[from Hall Caine Drink]


LA MOTHE was enraptured with his success. "We have taken only one step yet," he said. " We have staved off a single attack. But we must put the lady under the hypnotic sleep again and again, until the chain of the periodic craving is broken. And if that will not suffice to cure her, we must have recourse to therapeutic suggestion. While she is under influence we must impress it upon her that drink is a sickening poison which she ought never to touch.

But I could not nerve myself to go on. To allow Lucy to slip back again and again to the world of silence and darkness was more than I dared think of. Then my feeling of repulsion against the occult powers, and against the means of using them, was now stronger than ever, not- withstanding the good results. And I began to foresee a new and hideous danger.

" Dr. La Mothe," I said, "has it been your .experience that a subject is easier to magnetise at a second than at the first attempt, and easier still at a third, and that the difficulty grows less and less at each successive effort?"

" Certainly," said La Mothe, with eagerness; "we should have no such scene again as we went through on Wednesday morning."

"And has it been your experience, also, that the subjects of the magnetiser become more and more attached to him, as though drawn and held by the fascination of his own personality?"

" That was Mesmer's chief difficulty," said La Mothe. " It is told of his subjects that they were constantly following him about the house. with the eyes of devoted dogs."


It must be just as I foresaw. When I thought of the scene of the magnetising, the prospect of a fascination based on such forces as were there brought into play terrified and revolted me. La Mothe seemed to guess at the nature of my objection, for he began to argue the claims of hypnotism as distinguished from those of mesmerism.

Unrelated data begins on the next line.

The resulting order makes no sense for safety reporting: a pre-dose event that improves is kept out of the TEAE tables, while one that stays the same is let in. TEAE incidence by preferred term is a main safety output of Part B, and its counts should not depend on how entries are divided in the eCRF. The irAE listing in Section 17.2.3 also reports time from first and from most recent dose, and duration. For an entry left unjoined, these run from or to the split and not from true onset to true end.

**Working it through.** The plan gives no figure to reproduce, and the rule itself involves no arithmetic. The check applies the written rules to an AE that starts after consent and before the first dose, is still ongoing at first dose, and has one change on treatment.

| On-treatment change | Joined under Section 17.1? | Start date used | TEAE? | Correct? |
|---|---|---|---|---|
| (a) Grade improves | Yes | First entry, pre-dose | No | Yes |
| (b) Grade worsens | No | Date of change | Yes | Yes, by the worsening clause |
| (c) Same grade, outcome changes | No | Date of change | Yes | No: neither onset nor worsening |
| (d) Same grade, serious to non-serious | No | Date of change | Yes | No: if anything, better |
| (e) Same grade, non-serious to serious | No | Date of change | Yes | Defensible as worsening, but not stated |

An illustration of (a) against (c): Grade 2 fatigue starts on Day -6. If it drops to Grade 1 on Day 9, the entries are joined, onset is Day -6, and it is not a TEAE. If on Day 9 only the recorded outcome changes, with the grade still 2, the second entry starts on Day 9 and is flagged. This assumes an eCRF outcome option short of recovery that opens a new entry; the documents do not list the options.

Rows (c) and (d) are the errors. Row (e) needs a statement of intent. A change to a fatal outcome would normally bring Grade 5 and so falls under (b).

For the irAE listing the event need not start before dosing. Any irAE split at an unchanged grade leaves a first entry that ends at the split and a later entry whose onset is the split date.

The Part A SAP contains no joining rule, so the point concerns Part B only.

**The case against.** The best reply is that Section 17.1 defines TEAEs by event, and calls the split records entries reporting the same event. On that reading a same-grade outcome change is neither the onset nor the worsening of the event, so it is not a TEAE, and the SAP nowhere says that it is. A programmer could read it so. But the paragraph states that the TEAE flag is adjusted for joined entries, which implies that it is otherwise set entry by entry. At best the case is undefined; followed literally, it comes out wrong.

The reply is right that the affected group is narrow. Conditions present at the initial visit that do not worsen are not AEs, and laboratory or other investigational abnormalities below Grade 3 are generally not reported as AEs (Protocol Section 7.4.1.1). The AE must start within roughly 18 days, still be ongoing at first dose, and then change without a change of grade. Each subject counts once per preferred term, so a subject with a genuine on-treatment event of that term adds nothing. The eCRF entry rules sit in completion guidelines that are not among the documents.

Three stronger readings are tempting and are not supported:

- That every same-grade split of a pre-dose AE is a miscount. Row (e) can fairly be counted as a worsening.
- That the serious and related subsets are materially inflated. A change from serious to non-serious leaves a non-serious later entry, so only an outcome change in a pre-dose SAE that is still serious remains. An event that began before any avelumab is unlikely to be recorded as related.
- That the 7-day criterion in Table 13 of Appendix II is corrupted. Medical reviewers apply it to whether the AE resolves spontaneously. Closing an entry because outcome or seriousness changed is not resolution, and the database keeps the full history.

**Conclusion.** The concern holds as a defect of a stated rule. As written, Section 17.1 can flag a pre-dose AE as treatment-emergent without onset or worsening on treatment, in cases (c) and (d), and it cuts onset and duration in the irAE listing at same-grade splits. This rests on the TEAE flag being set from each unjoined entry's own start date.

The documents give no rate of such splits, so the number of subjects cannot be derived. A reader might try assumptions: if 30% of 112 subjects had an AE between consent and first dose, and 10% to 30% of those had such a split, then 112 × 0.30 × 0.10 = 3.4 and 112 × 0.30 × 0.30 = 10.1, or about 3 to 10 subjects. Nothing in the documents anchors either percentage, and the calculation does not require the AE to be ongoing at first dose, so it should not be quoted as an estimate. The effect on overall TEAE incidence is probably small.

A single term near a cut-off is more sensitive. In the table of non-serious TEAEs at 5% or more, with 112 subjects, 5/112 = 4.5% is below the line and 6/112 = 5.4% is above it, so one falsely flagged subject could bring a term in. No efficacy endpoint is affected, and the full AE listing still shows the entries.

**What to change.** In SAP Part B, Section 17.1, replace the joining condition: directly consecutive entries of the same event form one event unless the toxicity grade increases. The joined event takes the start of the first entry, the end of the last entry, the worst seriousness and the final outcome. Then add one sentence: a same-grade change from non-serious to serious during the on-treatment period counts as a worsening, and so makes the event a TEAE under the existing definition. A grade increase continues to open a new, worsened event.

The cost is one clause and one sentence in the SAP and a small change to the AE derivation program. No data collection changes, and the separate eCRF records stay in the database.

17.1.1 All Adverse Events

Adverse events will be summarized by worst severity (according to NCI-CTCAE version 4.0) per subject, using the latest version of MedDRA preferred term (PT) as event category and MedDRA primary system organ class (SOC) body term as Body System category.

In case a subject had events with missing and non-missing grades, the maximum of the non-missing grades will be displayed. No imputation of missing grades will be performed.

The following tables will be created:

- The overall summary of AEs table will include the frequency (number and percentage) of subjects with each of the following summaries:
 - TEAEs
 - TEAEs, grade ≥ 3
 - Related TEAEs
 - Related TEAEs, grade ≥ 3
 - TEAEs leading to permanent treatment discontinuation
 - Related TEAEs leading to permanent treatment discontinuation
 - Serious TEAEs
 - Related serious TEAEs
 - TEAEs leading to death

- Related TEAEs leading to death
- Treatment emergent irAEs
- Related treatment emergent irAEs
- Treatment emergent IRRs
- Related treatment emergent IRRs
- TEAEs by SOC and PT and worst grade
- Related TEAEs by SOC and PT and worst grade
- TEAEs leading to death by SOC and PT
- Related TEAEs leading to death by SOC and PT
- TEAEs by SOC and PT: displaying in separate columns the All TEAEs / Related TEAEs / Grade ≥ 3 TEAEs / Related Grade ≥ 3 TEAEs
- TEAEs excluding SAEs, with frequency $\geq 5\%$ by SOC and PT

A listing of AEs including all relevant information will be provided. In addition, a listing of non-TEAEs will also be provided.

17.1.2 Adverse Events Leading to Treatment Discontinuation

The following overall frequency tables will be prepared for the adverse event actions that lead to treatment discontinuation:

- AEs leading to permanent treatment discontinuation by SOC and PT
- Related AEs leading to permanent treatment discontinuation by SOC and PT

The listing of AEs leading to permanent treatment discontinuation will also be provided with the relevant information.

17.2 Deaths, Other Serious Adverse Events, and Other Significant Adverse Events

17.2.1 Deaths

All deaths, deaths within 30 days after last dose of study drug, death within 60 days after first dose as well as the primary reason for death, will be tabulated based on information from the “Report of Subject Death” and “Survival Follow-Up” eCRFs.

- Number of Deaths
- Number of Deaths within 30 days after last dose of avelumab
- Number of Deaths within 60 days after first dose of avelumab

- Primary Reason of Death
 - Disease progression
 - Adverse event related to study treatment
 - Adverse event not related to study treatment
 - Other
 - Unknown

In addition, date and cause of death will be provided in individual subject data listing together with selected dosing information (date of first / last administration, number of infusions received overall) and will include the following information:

" In hypnotism," he said, "the operator's personality is not an active force. Your English doctor, Braid, saw this clearly, at a moment when the very mention of mesmerism would have de- prived him of his practice and ruined him for life. Hypnotism requires no commerce between the body of the operator and the body of the subject."

But it requires instead," I urged, "the acquiescence of the subject's will."

" In the first instance, certainly," said La Mothe. " Only in the first instance?"

" Well, the first few instances."

" That is to say," I said, ,,that the subject who has once or twice or thrice submitted her will to the will of the hypnotist slackens her hold of it little by little."

" I think that may be allowed."

"And in the long run, if the experiment were carried so far, there might come the complete subjugation of the will of the subject and the complete domination of the will of the operator."

" Opinions among authorities," said La Mothe; "are divided on that point. The schools of Salpêtrière and of Nancy part company on the question (among others) of whether the free will remains unbroken or the hypnotised subject is a mere automaton."

" But what is your own opinion ? "

" My own opinion is that the will of the subject does in the long run, and after many operations, assimilate itself to the will of the operator." `

" That means," I said, that if the operator is a good man the influence he exercises will be for good."

" Most certainly," said La Mothe.

I did not urge the opposing fact, that if the operator is an evil man his influence must be for evil. My mind was already made up. Whatever La Mothe might be, if the. powers he exercised were what he described, the risk that Lucy would run in being made subject to them was so fearful that no gain seemed great enough to justify the, change. The remedy would be worse than the disease. On the one side was the drink craving, with its blasting curse ; on the other side either the moral danger of a power which no man should wield over any woman, or else the malign domination of the very soul itself.

I had had enough of hypnotism and mesmerism. They might offer a means of cure for Lucy, but I could not bear to think of them. They revolted me. I paid La Mothe his fee, and with a shrug and a sneer he went back to London. When he was gone I asked myself where I stood. No nearer the end which I had set out to reach. One spasm of the drink craving I had postponed or passed over. But another would come soon, and perhaps it would come with redoubled force.


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